If I were in the Yes camp and could hand pick a week up until now on which to have 10-15% of the electorate cast their ballots, this would probably have been it.

  10. When the Yes vote hits the high 40s , even if the Nos win , the Yes voters’ views will have to be given serious consideration or the issue will never go away .

    Much like any political difference it will probably not go away and nor should it in a democracy, but I’ve never understood this argument that even though the political argument is lost we still have to win a bit because of the size of the vote. On that basis lets have job share for MP’s based on the vote they get.

    For while now I’ve thought there have been very similar failures of the yes campaign for the referendum that I saw in the AV debate; in both the yes sides having a sort of blind faith that they were right, failing to listen or answer valid concerns from those worried about change, and finally falling back on the things will still have to change argument.

    The equivalent mistake of the AV campaign in not going for a fully thought out proportional electoral system is the argument that only full independence will work for Scotland .

  11. The idea the Yes AV campaign had ‘blind faith’ is ridiculous; the campaign was on political reform; they didn’t even like the AV option. It was also a rushed vote.

  12. The AV vote came when the coalition, Nick Clegg, and the LibDems, were very unpopular. I suspect that many people thought that if we had AV we would be destined to have permanent coalitions, and never be able to get rid of Nick Clegg and his party.

  13. Fraser

    Hmm so if I had voted yes for AV I wasn’t really voting for it as it wasn’t really liked – I was voting for political reform. That isn’t quite how I remembered it!

    So is your logic that if I could vote for independence I would really be voting for something else so don’t worry about it?

  14. Killary45

    Ah the old argument that we all voted no because we all hated clegg so much. How about we voted no cos AV has just as many faults as FPTP?

  15. My advice to all those who are still undecided on how to vote in the Scottish Independence referendum is to ask themselves one very simple question: –

    What would Andy Stewart have done?

  16. It’s getting interesting for us neutrals. That’s for sure.

    I wonder what effect the very fact that Yes, by simple definition, is psychologically a more intrinsically attractive proposition than No, may come into play in the latter stages. Especially amongst undecideds who have yet to be swayed by the arguments. After all, it is said that hope and love come more naturally to the human heart than fear and hate.

  17. @balbs

    Not sure what that actually means if I am honest; but my recollection of the AV ref was it being faulty like you say but also not being the optimal choice of the campaigners – which would be PR.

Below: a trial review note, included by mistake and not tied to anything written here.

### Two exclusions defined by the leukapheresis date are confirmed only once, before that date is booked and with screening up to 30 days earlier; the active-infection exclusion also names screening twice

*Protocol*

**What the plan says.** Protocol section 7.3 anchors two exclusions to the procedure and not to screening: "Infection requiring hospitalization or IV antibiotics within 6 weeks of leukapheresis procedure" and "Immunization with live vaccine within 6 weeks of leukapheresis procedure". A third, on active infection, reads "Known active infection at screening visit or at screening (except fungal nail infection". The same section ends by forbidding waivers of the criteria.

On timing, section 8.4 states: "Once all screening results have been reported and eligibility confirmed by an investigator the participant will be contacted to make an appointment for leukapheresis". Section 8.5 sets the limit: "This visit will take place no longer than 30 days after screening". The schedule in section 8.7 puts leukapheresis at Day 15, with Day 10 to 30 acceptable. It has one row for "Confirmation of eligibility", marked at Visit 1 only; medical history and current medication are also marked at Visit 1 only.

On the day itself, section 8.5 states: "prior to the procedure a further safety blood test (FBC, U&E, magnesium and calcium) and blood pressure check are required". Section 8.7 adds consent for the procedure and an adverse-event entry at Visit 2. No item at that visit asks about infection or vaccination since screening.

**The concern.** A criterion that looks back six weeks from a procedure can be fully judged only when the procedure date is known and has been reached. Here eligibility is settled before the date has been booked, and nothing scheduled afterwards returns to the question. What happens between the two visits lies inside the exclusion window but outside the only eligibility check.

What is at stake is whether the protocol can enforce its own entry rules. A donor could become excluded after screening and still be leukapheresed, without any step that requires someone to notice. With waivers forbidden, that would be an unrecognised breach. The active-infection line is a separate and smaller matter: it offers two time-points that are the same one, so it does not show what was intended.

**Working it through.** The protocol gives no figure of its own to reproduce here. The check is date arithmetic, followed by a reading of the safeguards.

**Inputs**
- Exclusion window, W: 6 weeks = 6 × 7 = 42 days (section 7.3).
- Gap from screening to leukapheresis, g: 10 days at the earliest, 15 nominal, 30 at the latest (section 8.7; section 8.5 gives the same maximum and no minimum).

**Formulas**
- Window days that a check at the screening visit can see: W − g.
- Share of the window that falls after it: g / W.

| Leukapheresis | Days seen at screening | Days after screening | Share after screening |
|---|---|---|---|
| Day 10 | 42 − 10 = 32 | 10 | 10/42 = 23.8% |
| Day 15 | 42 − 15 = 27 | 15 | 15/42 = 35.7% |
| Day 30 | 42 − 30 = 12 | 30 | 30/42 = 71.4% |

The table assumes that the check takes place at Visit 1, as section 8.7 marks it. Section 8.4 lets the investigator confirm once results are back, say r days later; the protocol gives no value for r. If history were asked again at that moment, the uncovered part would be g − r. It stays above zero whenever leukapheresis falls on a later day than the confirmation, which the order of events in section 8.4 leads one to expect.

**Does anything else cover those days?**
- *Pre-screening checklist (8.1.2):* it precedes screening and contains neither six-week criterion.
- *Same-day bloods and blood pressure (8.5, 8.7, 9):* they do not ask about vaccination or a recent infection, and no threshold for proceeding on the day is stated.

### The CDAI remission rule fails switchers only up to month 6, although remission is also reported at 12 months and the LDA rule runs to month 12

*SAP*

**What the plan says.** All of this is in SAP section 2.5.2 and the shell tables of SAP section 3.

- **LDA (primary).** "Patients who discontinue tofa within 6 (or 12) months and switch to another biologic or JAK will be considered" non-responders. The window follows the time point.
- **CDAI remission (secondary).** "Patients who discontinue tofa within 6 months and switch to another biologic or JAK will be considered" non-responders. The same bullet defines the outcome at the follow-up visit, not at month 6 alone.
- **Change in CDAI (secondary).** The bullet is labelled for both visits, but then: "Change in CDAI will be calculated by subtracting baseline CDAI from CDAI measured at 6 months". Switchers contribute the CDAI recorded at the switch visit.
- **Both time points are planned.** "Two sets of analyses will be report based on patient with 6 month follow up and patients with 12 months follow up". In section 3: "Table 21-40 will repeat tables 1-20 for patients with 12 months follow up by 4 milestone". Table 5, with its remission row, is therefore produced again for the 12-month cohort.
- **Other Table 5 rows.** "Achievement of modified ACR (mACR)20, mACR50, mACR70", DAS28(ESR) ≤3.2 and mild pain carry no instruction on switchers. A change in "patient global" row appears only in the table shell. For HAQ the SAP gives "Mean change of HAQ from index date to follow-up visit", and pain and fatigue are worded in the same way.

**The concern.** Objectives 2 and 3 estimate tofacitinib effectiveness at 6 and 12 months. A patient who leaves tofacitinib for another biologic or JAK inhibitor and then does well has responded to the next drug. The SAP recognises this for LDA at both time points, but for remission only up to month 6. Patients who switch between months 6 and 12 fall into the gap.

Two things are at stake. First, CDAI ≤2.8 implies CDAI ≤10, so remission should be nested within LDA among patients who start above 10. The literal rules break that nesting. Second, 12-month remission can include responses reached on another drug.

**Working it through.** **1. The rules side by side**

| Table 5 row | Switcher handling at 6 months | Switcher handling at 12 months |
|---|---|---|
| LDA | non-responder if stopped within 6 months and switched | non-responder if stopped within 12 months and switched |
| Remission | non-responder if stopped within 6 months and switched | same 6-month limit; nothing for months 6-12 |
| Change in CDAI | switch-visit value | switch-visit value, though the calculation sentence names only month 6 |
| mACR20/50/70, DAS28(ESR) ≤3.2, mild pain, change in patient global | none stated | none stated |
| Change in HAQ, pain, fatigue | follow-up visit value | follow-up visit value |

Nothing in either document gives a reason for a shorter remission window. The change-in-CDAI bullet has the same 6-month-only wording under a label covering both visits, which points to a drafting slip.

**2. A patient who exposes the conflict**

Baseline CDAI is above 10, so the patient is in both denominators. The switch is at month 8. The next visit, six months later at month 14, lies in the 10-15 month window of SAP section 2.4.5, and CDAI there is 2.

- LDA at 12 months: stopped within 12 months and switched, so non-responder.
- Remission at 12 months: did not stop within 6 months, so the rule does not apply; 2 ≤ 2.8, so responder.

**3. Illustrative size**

AV didn’t solve the problem and made the election system more complicated. It was rushed into without much debate and was frankly – set up to fail.

    Its why the Lib Dems policies on Home Rule and Poltiical Reform annoy me; sure they ‘stand’ for them, but they do not campaign on them, so no one really knows what they are.

  18. @Balbs

    What proportion of voters knew the difference between AV, AV+, Single Transferable Vote, and other forms of PR? I suspect the unpopularity of Clegg was a bigger factor than the defects of AV.

    I wonder what difference AV would have made in the next election. Has anyone produced an estimate of the likelihood of a coalition including the LibDems, based on current polling, if there had been a YES?

  19. “When the Yes vote hits the high 40s , even if the Nos win , the Yes voters’ views will have to be given serious consideration or the issue will never go away .”

    But presumably, not as much serious consideration of the No vote in the low 50s?

    Or is this one of those elections where if you lose, you’ve actually won?

  20. BALBS
    “When the Yes vote hits the high 40s , even if the Nos win , the Yes voters’ views will have to be given serious consideration or the issue will never go away.”

    It will give way to a devo debate, and more important, a substantive devolution: for devolved policies and procedures, agencies and resources, of real and substantial interest to the Scottish Government, parties, businesses, individuals, with a roll-out and monitoring for the coming decade and beyond.

  21. @Killary – “…when the coalition, Nick Clegg, and the Lib Dems, were very unpopular.”

    Ah yes, remember those days?

  22. Yes has aleady won.

    Sure they are unlikely to win the vote but the status quo is dead. As a result of this Salmond will at least get Devo Max – not a bad consolation prize.